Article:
What kind of people attend? With the numbers that you’re talking about it’s obviously a varied group of people.

Right. The reality is that not everyone is a buyer. Certainly, we market directly with a collaborative effort with our dealers to the top art collectors in the world, the curators, the museum professionals, the private art advisors, the corporate art advisors, interior decorators and designers. Miami has just become such a hub for the arts.

It’s a very well-heeled audience but certainly there is the element of people that want to learn and get to know the artists of our time and the artists of past times. They attend. It’s a variety. There’s no question about it.

Wow. It’s obviously curated to be the best that it can possibly be…

Exactly. Exactly.

Which is good because that means when you make it in you’ve made it into something that’s based on the work being spectacular rather than tradition or cronyism. It speaks more highly for being included.

That’s exactly correct. The art market is a market that is like every other market. It’s driven by confidence. Confidence is only created by the quality of the artwork and the reputation of the galleries that are representing it. It’s not an easy fair to get into and it’s one that’s extremely well-respected, globally, amongst its peers.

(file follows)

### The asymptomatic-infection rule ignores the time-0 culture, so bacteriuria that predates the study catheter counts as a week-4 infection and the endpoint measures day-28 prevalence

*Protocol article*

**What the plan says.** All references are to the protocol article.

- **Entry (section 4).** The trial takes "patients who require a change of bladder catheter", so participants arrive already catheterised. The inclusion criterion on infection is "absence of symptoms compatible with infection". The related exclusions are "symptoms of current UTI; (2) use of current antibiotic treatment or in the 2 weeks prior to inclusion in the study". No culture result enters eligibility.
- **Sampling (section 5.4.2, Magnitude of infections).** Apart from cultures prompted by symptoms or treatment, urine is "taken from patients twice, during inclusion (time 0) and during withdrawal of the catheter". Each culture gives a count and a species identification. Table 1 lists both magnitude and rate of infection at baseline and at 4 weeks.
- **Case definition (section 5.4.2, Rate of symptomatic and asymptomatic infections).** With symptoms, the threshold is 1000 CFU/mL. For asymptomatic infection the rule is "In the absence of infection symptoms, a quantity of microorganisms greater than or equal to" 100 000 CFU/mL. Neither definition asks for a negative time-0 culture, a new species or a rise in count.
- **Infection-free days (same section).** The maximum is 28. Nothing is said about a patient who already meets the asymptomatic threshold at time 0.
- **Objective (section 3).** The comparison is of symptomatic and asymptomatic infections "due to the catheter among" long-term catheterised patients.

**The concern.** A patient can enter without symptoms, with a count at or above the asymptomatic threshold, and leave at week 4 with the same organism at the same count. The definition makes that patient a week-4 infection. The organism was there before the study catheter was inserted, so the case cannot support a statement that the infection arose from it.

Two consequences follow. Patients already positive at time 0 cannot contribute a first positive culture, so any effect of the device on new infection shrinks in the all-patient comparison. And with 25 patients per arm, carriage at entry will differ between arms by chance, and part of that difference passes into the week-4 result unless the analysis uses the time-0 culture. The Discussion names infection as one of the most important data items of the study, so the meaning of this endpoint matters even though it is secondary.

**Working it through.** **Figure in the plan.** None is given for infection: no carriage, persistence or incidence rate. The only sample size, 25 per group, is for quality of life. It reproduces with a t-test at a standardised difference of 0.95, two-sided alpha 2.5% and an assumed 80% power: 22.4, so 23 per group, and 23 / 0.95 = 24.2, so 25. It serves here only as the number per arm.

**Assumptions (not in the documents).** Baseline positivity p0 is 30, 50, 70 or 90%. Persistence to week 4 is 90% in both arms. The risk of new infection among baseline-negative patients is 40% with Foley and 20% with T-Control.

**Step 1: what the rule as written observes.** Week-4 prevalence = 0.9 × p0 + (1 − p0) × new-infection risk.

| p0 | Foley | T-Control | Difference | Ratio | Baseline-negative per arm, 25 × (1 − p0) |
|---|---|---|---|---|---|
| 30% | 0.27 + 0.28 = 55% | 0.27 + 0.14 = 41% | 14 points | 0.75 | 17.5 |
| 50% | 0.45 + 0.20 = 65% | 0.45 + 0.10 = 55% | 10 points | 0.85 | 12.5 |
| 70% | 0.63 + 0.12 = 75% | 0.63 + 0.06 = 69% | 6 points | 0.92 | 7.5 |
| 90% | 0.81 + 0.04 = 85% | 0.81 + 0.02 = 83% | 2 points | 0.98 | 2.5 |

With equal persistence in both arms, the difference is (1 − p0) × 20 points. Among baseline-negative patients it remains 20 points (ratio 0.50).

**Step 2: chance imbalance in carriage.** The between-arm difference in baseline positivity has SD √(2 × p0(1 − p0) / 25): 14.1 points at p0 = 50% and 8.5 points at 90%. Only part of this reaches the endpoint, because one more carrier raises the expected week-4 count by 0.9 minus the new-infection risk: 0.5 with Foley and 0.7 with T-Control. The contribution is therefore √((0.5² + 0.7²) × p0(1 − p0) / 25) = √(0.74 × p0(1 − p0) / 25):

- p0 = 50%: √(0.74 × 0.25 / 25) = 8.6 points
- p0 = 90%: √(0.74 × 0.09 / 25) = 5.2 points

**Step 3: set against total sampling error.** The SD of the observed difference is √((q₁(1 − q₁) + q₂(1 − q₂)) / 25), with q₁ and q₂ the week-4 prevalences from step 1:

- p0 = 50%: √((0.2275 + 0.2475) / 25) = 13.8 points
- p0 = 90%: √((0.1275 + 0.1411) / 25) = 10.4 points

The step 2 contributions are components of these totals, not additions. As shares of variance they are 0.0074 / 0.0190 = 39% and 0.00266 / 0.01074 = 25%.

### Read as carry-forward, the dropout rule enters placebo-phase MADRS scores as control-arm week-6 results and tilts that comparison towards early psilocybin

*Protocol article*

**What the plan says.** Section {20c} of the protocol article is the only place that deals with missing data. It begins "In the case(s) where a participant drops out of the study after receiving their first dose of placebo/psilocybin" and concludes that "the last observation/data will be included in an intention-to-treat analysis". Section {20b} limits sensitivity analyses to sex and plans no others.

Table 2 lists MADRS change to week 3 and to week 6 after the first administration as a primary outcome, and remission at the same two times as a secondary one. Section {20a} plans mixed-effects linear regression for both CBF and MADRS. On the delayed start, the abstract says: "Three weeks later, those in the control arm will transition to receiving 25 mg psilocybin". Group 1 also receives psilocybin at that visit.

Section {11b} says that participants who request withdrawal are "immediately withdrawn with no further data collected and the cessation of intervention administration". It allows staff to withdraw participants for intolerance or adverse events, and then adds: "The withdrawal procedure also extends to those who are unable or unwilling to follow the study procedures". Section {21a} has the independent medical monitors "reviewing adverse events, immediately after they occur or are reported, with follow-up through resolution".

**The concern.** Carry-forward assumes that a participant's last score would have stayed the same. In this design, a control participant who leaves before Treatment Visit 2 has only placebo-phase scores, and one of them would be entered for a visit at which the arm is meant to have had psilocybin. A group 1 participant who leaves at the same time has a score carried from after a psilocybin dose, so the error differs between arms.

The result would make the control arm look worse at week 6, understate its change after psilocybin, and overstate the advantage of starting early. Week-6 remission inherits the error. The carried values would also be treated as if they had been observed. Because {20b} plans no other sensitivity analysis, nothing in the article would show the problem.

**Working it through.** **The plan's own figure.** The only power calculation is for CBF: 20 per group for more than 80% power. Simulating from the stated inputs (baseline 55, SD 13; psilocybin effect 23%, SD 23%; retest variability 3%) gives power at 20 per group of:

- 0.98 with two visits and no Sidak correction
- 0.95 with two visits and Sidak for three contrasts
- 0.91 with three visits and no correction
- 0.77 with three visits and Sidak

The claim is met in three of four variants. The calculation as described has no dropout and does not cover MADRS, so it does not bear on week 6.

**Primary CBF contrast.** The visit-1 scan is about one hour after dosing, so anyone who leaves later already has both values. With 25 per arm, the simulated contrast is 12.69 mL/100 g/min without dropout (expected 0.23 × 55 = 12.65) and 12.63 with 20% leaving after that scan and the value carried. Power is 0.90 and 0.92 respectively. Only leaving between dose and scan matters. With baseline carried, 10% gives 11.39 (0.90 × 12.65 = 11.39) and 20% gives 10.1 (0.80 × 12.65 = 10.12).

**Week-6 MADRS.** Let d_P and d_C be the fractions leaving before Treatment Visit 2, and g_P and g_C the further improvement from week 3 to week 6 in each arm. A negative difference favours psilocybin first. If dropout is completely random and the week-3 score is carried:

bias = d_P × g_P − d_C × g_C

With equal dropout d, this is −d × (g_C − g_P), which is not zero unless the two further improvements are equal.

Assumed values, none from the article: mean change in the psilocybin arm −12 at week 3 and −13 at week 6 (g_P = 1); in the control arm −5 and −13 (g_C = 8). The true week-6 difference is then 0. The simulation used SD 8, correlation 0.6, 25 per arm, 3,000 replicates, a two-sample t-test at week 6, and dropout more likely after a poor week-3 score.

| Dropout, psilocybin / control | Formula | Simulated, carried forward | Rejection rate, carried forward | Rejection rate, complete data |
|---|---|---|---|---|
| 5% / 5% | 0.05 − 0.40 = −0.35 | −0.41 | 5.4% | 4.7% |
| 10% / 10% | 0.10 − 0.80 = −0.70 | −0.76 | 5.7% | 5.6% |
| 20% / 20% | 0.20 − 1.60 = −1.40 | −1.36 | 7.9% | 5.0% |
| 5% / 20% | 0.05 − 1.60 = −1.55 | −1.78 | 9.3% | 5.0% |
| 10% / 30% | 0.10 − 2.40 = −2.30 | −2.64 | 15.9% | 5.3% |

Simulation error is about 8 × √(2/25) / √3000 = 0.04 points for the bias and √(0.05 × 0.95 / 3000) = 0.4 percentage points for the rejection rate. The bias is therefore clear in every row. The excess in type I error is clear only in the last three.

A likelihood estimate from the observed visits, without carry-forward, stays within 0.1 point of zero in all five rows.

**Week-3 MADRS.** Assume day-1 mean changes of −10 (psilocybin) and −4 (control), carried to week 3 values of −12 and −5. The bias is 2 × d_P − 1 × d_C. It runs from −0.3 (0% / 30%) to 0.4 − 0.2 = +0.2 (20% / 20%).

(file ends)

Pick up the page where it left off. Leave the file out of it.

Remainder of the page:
If a person has never been to Art Miami how would you describe the experience? What’s it like to attend?

Well, coincidentally I can tell you that I was hired many years ago as the facility manager right out of college for the Miami Beach Convention Center. The first show that I ever witnessed in my life on my first day at work was Art Miami. It was an amazing experience. I’ve never seen anything like it. It’s just this unique cultural experience. It’s got a lot of ambience to it and style and sophistication to it that other fairs don’t.

We really like to do our own thing as far as design is concerned and the amenities that we provide our guests. We treat all the collectors, even at the highest level, and the general attendee basically in the same way. There’s something for everyone. Not just from the standpoint of art to buy but different experiences throughout the fair, whether it’s food and beverage, whether it’s parking. It’s really a full day experience.

Art can be very intimidating for people who aren’t knowledgeable about it. It’s a fair that’s extremely accessible. The work is approachable. The dealers are approachable. They really want to educate collectors or potential collectors and they want to create long-term relationships.